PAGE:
Eeva Kilpi, “Fart Hard in Your Own Hut”


Pieraista kovaa omassa tuvassa.
Joskus sitä on valmis epäröimättä
uskomann kapitalismiin.

* * * * * *

Fart hard in your own hut.
Sometimes it is unhesitatingly ready
to believe in capitalism.

—Eeva Kilpi, Runoja 1972–1976 (WSOY, 1978), p. 40. The poem was chosen using the True Random Number Generator at Photo and translation by Living in FIN

* * * * * *

The photo, above, is of an empty “fish restaurant,” built near Ukonniemi Beach on Lake Saimaa in Imatra, South Karelia, by the city government and their favorite private contractors at great expense to the once-beautiful natural environment and local taxpayers.

Although no restaurateurs had agreed to lease or operate the future restaurant when the project was mooted and approved by city planners and city councilors, the constructionn of the “fish restaurant,” which involved felling hundreds of trees, building black-topped car roads where once there had only been soft footpaths, and dozens of other kinds of deviltry disguised as “landscaping” and “improvements,” went ahead anyway.

The initial phase, the destruction of the original, gorgeous landscape, ran into considerable cost overruns, and project managers found themselves asking the city for more money to keep up their wave of mutilation.

Several years later, no one has emerged operate or lease the restaurant, although the building is ostensibly ready to fry up fish fingers and put them all in a line.

The restaurant would be a great opportunity for any shyster who wants to go in and out of business in less than a year, because the wonderful Nuotta Restaurant and Smokehouse, located on the other side of Ukonniemi Beach, has been doing land-office business ever since it added a rooftop terrace last summer.

The food and atmosphere at the Nuotta are nonpareil, as all its regular and irregular customers know, and its view of Imatra Harbor and Laimassaari is stunning. On a warm, sunny day, I could sit there for hours, just sipping a glass of wine or a cup of coffee.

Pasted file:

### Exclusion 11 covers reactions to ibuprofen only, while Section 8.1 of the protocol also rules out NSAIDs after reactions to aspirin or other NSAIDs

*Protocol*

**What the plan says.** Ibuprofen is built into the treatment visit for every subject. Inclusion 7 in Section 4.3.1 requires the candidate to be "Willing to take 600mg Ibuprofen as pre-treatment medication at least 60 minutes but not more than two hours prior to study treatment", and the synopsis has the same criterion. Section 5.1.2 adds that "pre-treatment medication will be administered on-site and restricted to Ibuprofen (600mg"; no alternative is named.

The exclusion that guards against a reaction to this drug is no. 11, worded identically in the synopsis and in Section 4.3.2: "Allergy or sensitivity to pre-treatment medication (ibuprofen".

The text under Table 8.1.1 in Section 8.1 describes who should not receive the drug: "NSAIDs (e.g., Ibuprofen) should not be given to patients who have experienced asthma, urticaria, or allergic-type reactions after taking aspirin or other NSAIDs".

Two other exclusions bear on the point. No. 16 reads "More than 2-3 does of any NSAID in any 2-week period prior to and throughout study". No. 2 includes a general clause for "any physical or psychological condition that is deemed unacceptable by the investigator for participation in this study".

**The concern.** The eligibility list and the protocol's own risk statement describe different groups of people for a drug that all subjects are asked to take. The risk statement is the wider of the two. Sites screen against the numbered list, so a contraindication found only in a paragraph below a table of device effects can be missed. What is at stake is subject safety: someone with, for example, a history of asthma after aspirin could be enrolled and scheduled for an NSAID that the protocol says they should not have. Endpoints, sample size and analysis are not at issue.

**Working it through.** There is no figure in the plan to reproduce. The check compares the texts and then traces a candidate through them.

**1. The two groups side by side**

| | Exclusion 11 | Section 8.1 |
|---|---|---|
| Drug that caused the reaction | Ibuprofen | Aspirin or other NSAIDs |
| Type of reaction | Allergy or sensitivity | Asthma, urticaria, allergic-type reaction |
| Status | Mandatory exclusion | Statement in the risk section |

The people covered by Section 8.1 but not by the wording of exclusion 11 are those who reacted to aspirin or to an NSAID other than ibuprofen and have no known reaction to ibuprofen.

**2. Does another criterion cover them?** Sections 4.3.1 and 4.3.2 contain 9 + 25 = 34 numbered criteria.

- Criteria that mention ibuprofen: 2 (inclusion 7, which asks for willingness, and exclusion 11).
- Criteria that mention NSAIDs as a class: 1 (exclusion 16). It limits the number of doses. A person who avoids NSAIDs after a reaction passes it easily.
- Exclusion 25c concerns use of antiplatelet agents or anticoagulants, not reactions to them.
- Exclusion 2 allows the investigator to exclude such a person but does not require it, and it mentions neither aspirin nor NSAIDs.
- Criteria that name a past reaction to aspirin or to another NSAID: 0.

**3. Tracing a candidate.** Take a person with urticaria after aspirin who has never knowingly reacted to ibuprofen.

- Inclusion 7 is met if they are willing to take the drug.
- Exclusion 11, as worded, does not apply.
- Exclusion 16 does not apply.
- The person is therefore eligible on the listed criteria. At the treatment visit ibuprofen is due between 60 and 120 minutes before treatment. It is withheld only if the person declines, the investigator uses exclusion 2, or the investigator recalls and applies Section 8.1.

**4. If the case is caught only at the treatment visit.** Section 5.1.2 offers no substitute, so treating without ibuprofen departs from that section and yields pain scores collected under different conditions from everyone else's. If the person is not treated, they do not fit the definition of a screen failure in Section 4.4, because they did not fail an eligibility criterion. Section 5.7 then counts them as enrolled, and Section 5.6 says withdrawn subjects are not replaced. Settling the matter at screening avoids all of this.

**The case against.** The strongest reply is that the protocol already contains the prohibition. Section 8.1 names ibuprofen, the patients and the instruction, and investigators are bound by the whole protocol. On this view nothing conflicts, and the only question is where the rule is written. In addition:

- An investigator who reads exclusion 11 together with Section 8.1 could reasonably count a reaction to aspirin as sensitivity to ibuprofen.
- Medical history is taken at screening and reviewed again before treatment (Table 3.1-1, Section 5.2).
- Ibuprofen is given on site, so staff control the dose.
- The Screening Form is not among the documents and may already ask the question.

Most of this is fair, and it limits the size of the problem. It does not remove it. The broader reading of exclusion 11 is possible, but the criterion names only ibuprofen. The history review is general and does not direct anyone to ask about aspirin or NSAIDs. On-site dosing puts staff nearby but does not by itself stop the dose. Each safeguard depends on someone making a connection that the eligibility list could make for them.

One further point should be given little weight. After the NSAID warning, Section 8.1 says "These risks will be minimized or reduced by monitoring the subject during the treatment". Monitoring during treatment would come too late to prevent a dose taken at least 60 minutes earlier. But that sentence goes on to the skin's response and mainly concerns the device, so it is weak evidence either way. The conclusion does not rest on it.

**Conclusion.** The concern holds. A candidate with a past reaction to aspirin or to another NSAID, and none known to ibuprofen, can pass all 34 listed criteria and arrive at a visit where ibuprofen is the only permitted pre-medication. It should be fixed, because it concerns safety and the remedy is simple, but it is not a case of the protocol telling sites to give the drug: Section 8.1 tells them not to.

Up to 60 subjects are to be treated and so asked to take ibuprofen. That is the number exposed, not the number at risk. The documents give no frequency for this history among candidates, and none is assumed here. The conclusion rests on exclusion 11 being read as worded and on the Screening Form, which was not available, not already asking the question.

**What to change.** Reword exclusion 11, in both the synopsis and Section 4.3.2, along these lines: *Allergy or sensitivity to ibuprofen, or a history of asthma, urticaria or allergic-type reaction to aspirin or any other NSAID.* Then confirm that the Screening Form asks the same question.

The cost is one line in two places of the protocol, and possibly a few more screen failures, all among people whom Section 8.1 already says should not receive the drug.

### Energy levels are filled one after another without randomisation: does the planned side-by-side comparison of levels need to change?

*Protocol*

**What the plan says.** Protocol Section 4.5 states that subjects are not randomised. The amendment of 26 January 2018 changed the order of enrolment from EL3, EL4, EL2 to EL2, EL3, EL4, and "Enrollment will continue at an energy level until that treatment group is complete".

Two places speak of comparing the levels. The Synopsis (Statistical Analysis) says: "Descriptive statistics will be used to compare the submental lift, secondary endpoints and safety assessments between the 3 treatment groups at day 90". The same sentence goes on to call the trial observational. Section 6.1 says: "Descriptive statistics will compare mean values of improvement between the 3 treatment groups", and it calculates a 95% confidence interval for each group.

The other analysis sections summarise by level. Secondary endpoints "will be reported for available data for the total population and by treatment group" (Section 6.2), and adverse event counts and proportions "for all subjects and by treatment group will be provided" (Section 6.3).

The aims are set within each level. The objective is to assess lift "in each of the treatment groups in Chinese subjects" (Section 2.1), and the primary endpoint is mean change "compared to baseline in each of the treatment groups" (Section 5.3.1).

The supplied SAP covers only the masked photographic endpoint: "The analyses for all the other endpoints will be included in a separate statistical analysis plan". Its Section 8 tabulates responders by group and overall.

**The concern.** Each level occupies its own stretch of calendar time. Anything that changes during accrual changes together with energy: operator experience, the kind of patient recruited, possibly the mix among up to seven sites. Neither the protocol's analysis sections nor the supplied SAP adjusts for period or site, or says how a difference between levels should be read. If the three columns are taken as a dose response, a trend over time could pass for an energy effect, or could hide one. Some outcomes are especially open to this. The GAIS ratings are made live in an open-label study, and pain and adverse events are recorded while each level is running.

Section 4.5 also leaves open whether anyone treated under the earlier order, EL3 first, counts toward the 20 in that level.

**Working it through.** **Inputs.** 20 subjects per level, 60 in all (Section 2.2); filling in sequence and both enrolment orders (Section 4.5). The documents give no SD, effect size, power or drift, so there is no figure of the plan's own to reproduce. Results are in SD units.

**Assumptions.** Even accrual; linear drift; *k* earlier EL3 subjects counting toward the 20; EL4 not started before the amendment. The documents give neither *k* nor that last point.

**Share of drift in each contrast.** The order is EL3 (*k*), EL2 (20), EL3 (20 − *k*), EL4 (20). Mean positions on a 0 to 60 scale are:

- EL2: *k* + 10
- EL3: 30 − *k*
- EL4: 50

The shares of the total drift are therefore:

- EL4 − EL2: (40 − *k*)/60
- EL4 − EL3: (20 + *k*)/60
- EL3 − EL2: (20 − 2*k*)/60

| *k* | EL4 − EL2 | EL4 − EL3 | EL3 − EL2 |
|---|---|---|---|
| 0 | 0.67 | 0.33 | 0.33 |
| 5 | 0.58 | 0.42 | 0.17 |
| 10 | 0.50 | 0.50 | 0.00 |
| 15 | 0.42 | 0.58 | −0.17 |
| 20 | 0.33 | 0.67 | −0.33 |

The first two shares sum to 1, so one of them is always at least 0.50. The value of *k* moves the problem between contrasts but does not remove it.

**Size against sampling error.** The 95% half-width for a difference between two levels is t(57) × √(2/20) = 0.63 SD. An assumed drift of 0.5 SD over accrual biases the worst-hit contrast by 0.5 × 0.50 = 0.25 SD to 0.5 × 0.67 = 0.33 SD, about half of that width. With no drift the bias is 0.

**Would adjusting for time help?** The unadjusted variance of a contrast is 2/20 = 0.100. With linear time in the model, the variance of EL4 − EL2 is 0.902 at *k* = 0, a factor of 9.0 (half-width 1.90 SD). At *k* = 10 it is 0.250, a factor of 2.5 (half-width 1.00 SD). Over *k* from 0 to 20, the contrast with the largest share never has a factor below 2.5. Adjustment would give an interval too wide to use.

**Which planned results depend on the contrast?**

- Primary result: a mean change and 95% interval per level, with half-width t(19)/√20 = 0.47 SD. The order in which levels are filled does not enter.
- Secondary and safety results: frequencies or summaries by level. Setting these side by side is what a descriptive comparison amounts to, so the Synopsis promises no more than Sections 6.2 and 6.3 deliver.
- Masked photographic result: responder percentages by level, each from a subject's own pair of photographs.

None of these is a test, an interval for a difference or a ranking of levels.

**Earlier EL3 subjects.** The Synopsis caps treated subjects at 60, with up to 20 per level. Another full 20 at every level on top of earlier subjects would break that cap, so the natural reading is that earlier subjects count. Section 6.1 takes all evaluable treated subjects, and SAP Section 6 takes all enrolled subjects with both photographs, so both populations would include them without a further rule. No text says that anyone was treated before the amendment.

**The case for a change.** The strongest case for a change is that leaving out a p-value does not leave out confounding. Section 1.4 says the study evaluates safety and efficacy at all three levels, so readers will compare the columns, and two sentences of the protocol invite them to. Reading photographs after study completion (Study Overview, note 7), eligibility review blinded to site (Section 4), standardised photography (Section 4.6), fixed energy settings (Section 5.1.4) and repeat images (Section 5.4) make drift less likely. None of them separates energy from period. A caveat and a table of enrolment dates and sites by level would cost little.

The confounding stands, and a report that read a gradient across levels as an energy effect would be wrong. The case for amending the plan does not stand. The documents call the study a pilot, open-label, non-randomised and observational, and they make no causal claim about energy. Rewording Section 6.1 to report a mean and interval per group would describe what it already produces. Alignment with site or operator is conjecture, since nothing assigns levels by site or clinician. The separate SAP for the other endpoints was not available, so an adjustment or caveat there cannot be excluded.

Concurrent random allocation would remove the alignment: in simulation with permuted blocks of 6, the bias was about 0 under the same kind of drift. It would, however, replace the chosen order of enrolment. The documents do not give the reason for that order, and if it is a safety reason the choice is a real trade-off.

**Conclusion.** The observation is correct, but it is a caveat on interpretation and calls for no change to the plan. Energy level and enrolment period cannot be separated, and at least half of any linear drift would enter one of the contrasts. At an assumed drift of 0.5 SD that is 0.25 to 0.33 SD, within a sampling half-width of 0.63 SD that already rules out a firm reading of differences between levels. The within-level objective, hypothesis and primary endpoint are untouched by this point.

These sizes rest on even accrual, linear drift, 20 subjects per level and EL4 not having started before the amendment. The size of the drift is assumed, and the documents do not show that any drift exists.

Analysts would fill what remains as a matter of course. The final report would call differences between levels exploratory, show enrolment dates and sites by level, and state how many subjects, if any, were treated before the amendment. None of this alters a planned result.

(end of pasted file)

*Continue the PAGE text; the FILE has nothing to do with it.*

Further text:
Even my dog thinks Nuotta is the cat’s meow. He once forced me to go there, after a long walk through the forest, so we could sit there for half an hour and just inhale the view. I had to order a cup of coffee and a doughnut to justify our odd-couple presence on the veranda. My dog was immeasurably pleased.

So why would such a tiny harbor need another fish restaurant? This isn’t “innovation,” as the current so-called bourgeois Finnish government would call it. This is sheer stupidity that was egged on local decision-makers by the construction lobby, who are always trying to drum up new projects for themselves, whatever cost to the built heritage, environment, and taxpayers, and whether their dubious improvements are really needed by flesh-and-blood, paying customers and townsfolk or not. LIF


Arto Lappi, Five Poems

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Kuinka puhuttiin —
sadat, tuhannet sanat
ettei yksikään
mieleen jäänyt: hymysi
kaikkien niiden läpi.


However much we said—
one hundred, one thousand words—
not a single one
sticks in my mind, because your smile
shines through every one of them.


Vaikka pöydän ympärillä oli neljä tuolia
mummo antoi istua vain sillä, joka
varoitti narahtaen. Ja samassa pöytä oli täynnä
mehua, keksejä. Ja kilo voita leivän päällä.


Although around the table four chairs had been arranged
Grandma would let me sit only in the one chair
That forewarned her by creaking. The table was chockablock
with juice, biscuits, and a kilo of butter heaped on top of the bread.


Juosta varjoaan
kiinni, vihdoin tajuta —
makuulta sen saa
napattua: samalla